Change Leadership Watch
14.7K views | +1 today
Follow
Change Leadership Watch
How change happens and who is leading it.  For the BEST of the BEST curated news SUBSCRIBE to our monthly newsletter via  Reveln.com/Tools/ (We never SPAM!)
Your new post is loading...
Your new post is loading...
Scooped by Deb Nystrom, REVELN
Scoop.it!

Toyota's Relational Contracts and the Decline of General Motors — HBS Working Knowledge

Toyota's Relational Contracts and the Decline of General Motors — HBS Working Knowledge | Change Leadership Watch | Scoop.it
What led to General Motors' decline? Long regarded as one of the best managed and most successful firms in the world, its share of the US market fell from 62.6 to 19.8 percent between 1980 and 2009, and in 2009 the firm went bankrupt.


________________
   
Toyota's practices were rooted in ...effective relational contracts-- ...based on subjective measures of performance ...enforced by the shadow of the future. 

________________
   

The authors argue that the conventional explanations for GM's decline are seriously incomplete...and make the case that one of the reasons that GM began to struggle was because rival Toyota's practices were rooted in the widespread deployment of effective relational contracts-- agreements based on subjective measures of performance that could neither be fully specified beforehand nor verified after the fact and that were thus enforced by the shadow of the future.

GM's history, organizational structure, and managerial practices made it very difficult to maintain these kinds of agreements either within the firm or between the firm and its suppliers.

...Two aspects of GM's experience seem common to a wide range of firms.

First, past success often led to extended periods of denial: Indeed a pattern of denial following extended success appears to be a worldwide phenomenon.

Second, many large American manufacturers had difficulty adopting the bundle of practices pioneered by firms like Toyota.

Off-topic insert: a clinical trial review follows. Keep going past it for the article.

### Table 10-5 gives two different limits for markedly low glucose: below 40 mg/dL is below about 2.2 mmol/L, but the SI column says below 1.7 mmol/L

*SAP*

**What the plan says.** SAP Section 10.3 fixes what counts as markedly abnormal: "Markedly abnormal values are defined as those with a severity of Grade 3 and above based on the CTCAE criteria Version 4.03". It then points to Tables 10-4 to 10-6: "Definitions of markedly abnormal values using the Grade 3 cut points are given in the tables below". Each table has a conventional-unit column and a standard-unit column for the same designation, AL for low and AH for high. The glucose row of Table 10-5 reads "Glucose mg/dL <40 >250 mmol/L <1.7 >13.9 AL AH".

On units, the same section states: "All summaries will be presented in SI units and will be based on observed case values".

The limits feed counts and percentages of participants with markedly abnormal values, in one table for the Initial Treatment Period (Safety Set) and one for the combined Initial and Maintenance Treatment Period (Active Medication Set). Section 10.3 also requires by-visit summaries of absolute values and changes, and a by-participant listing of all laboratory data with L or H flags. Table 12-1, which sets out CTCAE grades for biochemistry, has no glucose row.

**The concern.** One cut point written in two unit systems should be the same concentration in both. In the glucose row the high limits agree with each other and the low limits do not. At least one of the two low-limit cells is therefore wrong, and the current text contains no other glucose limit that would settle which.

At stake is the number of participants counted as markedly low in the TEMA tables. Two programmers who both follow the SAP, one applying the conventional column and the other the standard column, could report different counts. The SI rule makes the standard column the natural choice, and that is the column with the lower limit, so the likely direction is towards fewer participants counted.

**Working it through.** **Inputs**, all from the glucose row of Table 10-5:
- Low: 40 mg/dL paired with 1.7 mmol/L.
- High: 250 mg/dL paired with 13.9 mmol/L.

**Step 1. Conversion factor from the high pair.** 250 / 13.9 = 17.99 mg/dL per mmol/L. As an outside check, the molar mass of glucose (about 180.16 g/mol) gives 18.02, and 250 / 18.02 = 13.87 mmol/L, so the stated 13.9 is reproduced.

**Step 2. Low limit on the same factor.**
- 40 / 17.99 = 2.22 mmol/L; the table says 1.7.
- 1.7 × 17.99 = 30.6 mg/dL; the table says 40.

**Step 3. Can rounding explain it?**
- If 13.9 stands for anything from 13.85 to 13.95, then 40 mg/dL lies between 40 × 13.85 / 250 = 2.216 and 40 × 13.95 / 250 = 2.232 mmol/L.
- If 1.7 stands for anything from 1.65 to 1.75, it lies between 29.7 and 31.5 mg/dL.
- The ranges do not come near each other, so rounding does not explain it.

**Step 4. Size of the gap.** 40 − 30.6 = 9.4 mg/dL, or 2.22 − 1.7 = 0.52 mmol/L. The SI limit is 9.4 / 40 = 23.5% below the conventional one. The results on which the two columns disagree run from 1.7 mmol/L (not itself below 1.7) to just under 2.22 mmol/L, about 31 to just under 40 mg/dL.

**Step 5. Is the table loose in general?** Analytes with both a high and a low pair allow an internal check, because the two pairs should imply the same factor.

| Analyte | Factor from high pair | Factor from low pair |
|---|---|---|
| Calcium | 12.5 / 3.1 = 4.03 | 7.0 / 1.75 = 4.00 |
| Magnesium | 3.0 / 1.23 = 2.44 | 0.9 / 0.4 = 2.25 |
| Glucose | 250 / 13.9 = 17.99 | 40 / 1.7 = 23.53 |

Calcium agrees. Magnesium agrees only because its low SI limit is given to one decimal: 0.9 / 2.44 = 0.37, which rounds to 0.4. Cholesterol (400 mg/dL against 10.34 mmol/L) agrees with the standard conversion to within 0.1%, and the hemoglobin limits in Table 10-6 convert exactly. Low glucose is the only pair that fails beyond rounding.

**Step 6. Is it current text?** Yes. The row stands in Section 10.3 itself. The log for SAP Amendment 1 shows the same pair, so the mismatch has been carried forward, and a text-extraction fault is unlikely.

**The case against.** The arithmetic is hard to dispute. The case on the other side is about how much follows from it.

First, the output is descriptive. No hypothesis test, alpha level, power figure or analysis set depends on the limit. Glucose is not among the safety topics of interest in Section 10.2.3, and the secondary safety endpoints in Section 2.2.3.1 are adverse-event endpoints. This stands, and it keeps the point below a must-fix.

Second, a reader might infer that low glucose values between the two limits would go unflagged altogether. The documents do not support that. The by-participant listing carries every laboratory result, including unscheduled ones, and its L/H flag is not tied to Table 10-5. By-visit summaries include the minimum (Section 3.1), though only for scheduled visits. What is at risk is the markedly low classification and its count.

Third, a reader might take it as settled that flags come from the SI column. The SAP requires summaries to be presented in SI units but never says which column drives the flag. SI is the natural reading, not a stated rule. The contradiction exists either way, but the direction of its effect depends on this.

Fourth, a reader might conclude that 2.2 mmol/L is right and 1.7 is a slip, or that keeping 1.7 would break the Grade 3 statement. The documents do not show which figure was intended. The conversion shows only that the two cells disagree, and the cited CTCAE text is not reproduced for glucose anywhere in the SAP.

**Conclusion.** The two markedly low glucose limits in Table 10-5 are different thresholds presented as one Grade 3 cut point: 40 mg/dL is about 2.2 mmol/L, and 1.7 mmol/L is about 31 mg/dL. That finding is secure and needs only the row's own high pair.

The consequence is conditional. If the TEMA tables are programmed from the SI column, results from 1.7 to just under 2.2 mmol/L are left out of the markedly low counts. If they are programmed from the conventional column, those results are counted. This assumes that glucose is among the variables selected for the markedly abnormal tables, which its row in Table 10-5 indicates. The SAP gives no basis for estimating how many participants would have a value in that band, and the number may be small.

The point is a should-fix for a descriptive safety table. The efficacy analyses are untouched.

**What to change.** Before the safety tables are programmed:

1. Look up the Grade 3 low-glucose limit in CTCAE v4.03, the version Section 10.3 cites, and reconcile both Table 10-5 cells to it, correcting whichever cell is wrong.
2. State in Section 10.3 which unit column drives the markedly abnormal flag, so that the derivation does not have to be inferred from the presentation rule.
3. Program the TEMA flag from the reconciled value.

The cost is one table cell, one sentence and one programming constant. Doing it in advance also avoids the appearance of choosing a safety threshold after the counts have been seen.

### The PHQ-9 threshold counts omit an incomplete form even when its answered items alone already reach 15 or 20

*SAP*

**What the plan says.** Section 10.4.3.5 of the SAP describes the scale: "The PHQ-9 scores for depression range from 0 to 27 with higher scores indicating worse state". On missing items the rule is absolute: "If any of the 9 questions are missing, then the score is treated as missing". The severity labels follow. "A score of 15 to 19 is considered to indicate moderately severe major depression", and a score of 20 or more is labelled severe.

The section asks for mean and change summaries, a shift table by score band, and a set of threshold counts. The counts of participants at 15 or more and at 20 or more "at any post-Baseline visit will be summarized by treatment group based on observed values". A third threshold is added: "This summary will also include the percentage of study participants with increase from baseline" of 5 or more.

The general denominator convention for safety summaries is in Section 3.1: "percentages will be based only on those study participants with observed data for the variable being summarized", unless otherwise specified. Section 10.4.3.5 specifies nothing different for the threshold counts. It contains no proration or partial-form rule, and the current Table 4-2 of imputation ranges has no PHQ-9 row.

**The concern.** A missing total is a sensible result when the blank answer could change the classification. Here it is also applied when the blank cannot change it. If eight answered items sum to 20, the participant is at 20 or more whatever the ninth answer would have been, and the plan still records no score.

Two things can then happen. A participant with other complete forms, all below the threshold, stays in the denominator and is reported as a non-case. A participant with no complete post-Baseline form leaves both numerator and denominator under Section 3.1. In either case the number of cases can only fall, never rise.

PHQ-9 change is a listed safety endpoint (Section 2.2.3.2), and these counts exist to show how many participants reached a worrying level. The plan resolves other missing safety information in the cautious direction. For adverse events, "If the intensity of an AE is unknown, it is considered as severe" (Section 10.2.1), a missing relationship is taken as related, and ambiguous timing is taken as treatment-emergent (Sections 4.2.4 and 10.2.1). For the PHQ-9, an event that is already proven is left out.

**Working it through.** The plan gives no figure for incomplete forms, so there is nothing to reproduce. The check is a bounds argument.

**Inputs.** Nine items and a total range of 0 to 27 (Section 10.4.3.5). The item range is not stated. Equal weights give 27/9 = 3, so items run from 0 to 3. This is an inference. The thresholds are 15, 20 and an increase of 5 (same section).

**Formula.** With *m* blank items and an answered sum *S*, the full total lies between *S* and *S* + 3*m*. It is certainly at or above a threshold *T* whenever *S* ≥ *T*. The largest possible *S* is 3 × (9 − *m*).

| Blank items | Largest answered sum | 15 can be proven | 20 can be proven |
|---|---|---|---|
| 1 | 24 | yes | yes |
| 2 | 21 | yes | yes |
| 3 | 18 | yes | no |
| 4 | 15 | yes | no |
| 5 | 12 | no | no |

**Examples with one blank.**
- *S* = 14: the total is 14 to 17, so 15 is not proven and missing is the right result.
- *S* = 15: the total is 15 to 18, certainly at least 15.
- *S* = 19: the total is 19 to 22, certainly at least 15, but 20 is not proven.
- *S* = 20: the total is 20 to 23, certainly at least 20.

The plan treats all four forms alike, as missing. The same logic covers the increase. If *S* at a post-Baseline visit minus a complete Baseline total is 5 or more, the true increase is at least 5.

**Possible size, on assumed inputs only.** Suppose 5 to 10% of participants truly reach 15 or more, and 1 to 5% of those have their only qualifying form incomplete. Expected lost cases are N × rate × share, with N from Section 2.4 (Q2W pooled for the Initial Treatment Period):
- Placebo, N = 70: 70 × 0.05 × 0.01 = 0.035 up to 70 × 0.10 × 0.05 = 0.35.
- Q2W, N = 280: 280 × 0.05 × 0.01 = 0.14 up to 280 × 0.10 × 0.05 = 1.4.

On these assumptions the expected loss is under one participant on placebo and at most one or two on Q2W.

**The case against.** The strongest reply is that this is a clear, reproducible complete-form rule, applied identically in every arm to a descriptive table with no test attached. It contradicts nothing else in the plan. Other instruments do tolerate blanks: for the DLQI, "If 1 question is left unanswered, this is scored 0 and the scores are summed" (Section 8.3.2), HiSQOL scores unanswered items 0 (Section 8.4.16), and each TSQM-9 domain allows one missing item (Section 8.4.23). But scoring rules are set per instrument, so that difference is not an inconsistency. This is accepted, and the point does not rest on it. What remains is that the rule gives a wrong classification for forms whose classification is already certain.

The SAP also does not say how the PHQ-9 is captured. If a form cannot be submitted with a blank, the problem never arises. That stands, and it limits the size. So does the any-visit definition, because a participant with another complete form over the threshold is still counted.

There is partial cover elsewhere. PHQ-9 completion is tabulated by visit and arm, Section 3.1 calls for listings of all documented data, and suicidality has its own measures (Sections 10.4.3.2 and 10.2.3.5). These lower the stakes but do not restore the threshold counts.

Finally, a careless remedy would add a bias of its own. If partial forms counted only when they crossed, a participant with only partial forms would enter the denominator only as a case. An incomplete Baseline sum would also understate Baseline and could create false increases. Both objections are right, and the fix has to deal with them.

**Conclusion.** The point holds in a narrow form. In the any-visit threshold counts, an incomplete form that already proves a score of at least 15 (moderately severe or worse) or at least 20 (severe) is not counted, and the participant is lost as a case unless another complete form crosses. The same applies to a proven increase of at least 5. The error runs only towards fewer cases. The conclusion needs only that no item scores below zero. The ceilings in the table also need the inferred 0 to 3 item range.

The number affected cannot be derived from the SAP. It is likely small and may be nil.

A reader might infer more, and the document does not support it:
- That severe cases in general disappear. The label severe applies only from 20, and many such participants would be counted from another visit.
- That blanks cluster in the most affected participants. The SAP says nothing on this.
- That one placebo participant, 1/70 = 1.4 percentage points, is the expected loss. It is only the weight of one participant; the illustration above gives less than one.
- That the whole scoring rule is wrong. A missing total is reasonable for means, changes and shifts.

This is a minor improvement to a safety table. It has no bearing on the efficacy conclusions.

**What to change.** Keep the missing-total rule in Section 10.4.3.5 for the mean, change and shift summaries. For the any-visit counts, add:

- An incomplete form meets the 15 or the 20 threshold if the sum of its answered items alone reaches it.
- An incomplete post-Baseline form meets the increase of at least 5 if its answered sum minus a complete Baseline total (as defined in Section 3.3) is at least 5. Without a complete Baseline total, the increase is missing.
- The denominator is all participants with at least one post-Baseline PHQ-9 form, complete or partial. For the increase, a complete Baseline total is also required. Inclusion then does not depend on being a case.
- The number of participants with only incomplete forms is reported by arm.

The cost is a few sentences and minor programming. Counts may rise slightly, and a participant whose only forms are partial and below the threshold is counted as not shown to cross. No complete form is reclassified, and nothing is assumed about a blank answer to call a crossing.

See a companion piece, also referencing GM in Deb's comments in Change Management Resources ScoopIt newsletter:  

Moving Beyond Hierarchy - What is Working Now to Lead Through Change?

 

Deb Nystrom, REVELN's insight:

Denial of change after a long success, and failure to adapt to the new?  The cited Harvard working paper by Susan Helper and Rebecca Henderson gives implications of GM's history in looking at efforts to revive American manufacturing.   

It may not be news, yet it may be a good reminder to anyone under 50 employed by a legacy company like GM based on years of success, followed by decline.  


By the way, I'll be presenting with Ron Koller at the Michigan Labor Management Association conference on April 10, 2014 

Michigan: What’s in it for Me? “Why WE Makes Sense”
The Michigan Labor Management Association (MLMA) Partners in Progress Conference
Kellogg Conference Center

More information is here on my speaking events page.  


~  Deb    
 

more...
No comment yet.
Rescooped by Deb Nystrom, REVELN from EPIC Infographic
Scoop.it!

Leading the Continuous Innovation INFOGRAPHIC: Culture, Fringe Experiments, Customer Immersion

Leading the Continuous Innovation INFOGRAPHIC: Culture, Fringe Experiments, Customer Immersion | Change Leadership Watch | Scoop.it